>  This means as you type anything in the address bar, it gets sent
> key-by-key to google.

So, this is certainly a summary of the costs, but I think I can add a bit about the benefits.

The UX team would like to include Google Suggest suggestions in Firefox on Android's "awesomescreen" as the user types. In other words, when a user types in the combined URL/search bar, we would use the Google Suggest API to show some google search suggestions for what's been typed so far; these suggestions would show up in their own area of the screen, above the suggestions pulled from the user's own history/bookmarks (i.e. awesomebar results).

Here's a screenshot of what this looks like: http://www.flickr.com/photos/madhava_work/7538623222/in/photostream

The value here is that the suggestions not only shorten the "yes! that's what I'm looking for" process, as on desktop, but also very often short circuit the need to type out the entirety of what the user is searching for. This is of huge user-value on mobile, specifically; it's a capability that other mobile browsers take advantage of, and that we currently lack.

I've been using it, and already I find it hard to go back.

On the subject of it sending everything to Google -- my understanding is that Google handles search suggest user-data differently (more privately?) than with thing generally entered into a Google search field. Confirmation or other detail here from others on this list would be very helpful.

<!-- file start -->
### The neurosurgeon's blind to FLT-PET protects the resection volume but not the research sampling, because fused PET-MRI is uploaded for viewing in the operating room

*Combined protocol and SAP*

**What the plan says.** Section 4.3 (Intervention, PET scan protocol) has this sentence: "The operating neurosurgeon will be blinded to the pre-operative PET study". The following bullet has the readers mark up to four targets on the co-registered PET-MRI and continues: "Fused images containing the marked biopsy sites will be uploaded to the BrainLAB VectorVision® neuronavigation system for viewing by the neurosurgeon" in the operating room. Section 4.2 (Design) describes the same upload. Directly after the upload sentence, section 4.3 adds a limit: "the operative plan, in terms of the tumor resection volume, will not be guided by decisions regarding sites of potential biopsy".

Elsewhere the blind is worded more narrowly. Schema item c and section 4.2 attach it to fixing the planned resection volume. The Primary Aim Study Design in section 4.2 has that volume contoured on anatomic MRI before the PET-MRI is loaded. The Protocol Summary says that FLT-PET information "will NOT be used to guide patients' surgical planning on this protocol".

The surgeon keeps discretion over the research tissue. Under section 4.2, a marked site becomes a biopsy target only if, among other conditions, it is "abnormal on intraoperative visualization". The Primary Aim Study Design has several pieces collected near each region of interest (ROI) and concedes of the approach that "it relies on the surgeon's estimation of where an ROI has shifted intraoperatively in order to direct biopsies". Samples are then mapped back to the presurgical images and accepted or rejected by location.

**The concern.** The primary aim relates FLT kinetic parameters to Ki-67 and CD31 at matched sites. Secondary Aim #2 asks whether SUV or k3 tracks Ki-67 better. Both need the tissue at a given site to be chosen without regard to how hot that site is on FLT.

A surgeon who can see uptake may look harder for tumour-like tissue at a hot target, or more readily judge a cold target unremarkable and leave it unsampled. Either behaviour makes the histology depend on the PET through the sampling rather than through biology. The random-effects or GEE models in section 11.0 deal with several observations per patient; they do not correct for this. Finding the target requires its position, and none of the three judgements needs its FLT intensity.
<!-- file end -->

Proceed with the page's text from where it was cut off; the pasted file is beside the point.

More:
Anyway - while a low-friction opt-in (i.e. "would you like search suggestions?") might seem like a reasonable compromise here, our position is that this feature is SO useful on mobile that we'd rather not introduce a speedbump at all, rather than just trying to minimize one. Again - we offer an opt-out in our browser preferences.
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Re: [Privacy Reviews]Call For Comments: Google Suggest in Android

Zack Weinberg-2
On 2012-08-08 9:51 AM, [hidden email] wrote:
>
> On the subject of it sending everything to Google -- my understanding
> is that Google handles search suggest user-data differently (more
> privately?) than with thing generally entered into a Google search
> field. Confirmation or other detail here from others on this list
> would be very helpful.

I just want to stick in here the observation that the additional privacy
exposure from this feature is not simply because additional user data is
revealed *to Google*.  A passive eavesdropper on the same network as the